Job openings in the United States have eased from their recent record high, but remain historically elevated, and the quits rate has risen to an all-time high as the labor market disconnect persists where millions are unemployed while businesses struggle to find workers to fill vacant positions.
The Labor Department’s Job Openings and Labor Turnover Survey (JOLTS), released Oct. 12, showed that the number of job vacancies fell by 659,000 to 10.4 million on the last day of August, down from the prior month’s upwardly revised record high of 11.1 million. That’s the first drop in the measure so far this year.
The private sector accounted for 9.6 million job openings, with the bulk of the rest coming from state and local government (694,000) and a relatively small 142,000 contribution from the federal level.
Sectors leading the way were trade, transportation, and utilities (2 million), professional and business services (1.8 million), and education and health services (1.7 million).
The number of hires slipped to 6.3 million, with some analysts believing that persistent hiring difficulties were prompting businesses to forego hiring plans.
“Taken in context of the poor [August] Nonfarm Payrolls Report and the Delta variant slowing the economy at the time, could just be that some scrapped hiring plans given labor shortages,” Liz Young, head of investment strategy at SoFi, wrote on Twitter.
American employers added just 194,000 jobs last month, last week’s Labor Department jobs report (pdf) showed, well below the consensus forecasts of half a million.
The JOLTS report also showed that the so-called quits rate—which reflects worker confidence in being able to find a better job—rose to a record high of 2.9 percent, painting a picture of job market tightness and growing pricing power of workers.
Illustrating this dynamic is the newest small business sentiment survey from the National Federation of Independent Business (NFIB), which showed that 51 percent of small-business owners in September reported job openings that could not be filled—a 48-year record high.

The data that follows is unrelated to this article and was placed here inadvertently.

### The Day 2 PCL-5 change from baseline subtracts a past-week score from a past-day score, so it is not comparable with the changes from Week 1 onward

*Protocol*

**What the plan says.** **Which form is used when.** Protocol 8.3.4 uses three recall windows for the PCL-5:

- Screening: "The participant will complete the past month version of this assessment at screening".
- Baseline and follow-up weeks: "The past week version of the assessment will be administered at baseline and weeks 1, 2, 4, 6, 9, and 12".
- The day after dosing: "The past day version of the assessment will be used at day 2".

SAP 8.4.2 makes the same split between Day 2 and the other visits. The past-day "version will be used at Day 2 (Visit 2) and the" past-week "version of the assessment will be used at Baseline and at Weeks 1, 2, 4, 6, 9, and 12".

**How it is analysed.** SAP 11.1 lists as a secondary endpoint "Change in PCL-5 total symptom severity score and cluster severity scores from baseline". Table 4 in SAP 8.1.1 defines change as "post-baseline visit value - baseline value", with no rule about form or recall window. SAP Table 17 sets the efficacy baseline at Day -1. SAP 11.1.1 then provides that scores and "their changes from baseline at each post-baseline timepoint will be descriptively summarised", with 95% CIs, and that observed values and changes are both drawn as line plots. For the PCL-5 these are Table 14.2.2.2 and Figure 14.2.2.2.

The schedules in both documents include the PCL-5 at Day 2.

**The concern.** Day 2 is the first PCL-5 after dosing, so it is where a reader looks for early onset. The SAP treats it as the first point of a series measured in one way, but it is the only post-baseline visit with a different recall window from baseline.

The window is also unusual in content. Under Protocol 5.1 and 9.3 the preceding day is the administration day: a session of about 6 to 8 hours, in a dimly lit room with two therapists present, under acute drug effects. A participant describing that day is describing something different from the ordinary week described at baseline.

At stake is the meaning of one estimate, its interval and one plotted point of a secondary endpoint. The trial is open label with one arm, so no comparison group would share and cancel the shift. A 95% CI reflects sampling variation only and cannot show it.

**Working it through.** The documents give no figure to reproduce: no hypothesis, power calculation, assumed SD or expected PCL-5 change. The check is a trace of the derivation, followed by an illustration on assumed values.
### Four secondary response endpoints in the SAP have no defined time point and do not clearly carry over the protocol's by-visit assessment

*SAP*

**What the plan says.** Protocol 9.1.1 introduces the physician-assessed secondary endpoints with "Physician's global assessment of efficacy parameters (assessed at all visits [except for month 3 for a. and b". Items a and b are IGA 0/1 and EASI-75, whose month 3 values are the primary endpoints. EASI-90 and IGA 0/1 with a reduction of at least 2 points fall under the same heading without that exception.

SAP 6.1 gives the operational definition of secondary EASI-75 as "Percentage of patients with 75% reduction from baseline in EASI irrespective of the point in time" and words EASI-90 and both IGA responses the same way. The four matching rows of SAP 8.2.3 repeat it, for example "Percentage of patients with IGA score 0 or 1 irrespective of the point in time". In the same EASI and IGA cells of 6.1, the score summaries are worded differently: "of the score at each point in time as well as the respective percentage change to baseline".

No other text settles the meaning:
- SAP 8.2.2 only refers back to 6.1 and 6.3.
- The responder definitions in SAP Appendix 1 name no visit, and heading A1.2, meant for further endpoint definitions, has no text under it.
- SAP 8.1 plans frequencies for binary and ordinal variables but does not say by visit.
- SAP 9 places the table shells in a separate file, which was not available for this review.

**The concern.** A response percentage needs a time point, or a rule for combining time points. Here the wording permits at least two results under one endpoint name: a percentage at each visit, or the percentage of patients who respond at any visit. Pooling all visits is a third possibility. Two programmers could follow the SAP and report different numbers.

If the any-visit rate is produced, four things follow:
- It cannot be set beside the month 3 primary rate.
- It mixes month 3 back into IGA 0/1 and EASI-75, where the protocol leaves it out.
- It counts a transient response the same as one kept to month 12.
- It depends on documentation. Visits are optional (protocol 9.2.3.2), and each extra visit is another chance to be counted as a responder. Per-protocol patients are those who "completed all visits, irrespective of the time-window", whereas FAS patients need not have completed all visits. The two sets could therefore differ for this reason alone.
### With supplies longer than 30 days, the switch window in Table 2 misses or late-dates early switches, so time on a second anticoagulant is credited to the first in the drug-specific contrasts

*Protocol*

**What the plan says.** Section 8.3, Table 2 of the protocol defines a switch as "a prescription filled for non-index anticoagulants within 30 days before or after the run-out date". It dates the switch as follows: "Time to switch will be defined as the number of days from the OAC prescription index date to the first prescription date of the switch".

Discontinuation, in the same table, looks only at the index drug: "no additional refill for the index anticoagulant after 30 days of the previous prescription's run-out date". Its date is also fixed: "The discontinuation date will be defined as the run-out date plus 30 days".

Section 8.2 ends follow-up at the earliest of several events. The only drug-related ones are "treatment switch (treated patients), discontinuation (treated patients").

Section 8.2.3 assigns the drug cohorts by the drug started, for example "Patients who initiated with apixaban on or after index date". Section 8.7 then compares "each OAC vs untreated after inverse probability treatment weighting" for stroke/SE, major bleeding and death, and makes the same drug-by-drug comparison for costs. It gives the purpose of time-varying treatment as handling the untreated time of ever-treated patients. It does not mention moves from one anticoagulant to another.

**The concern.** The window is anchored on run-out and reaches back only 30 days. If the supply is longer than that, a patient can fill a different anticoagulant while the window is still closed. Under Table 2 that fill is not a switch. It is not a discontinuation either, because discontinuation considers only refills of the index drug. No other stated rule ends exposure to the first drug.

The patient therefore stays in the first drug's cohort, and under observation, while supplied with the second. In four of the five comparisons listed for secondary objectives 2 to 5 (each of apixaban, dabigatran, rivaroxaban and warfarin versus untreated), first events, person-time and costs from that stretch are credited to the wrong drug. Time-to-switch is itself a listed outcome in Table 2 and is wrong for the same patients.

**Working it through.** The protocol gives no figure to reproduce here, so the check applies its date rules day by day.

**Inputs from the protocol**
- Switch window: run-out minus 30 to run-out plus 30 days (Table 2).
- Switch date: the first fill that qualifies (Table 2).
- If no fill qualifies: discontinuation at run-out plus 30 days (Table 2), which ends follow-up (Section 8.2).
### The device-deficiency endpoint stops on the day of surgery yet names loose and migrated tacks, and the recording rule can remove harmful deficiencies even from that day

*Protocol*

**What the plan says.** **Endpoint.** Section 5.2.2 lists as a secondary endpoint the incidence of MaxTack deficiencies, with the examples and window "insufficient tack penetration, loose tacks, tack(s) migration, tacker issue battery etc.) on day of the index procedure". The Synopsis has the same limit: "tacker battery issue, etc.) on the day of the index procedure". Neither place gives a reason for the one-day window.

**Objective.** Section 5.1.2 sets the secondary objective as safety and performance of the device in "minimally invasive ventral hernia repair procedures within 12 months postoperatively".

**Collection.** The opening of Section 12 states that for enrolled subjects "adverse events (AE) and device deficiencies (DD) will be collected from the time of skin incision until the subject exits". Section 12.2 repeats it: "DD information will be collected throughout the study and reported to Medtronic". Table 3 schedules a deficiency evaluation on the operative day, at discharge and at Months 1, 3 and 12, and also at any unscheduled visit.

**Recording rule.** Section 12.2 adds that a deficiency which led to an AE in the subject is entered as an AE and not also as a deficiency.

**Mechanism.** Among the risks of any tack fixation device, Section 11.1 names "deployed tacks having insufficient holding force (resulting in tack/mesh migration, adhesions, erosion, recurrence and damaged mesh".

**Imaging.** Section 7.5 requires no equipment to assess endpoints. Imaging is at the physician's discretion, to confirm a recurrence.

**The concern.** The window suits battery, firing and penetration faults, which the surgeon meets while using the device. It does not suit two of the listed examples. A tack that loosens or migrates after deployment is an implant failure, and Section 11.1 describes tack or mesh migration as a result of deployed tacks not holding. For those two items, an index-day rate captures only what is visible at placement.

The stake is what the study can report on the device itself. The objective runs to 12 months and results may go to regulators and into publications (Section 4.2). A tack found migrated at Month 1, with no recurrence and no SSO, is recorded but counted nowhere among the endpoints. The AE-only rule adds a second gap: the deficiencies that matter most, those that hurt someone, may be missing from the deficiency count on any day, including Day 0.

Republicans on the House Committee on Small Business have blamed President Joe Biden’s policies for the hiring woes.
“Biden has paid people to stay home for months, creating a labor crisis,” they wrote in a tweet. “Make no mistake, reckless Democrat spending policies are crushing Main Street USA.”
Commenting on jobs market dynamics, Queen’s College President and economist Mohamed El-Erian said in an Oct. 11 interview on CNBC’s “Squawk Box” that he believes the upward pressure on wages is so high, they’ll rise faster than consumer prices.
“My feeling is we’re going to see wage growth in excess of price inflation because for the first time in a very long time, labor has pricing power,” he said.
“People are scrambling to find workers. People are offering all sorts of bonuses that are soon going to translate into the whole wage ladder—so we’re going to see wages going up,” El-Erian added.
Consumer price inflation is running at around a 30-year high and well beyond the Fed’s 2 percent target, to the dismay of central bank policymakers who face increasing pressure to roll back stimulus, even as they fret that the labor market hasn’t fully rebounded from pandemic lows.
Average hourly pay, meanwhile, rose 0.6 percent in September, while over the past six months, it has averaged a gain of 0.5 percent per month, around twice the pace prior to the pandemic, last week’s jobs report showed.
The total number of unemployed persons in the United States now stands at 7.7 million. While that’s considerably lower than the pandemic-era high, it remains elevated compared to the 5.7 million just prior to the outbreak.
The reason for the sharp disconnect between the historically elevated number of job openings and the millions of unemployed remains unclear, with some economists blaming COVID-19 related factors like fear of infection, child care difficulties, people taking early retirement amid the pandemic, and a build-up in savings boosted by generous unemployment benefits and stimulus checks.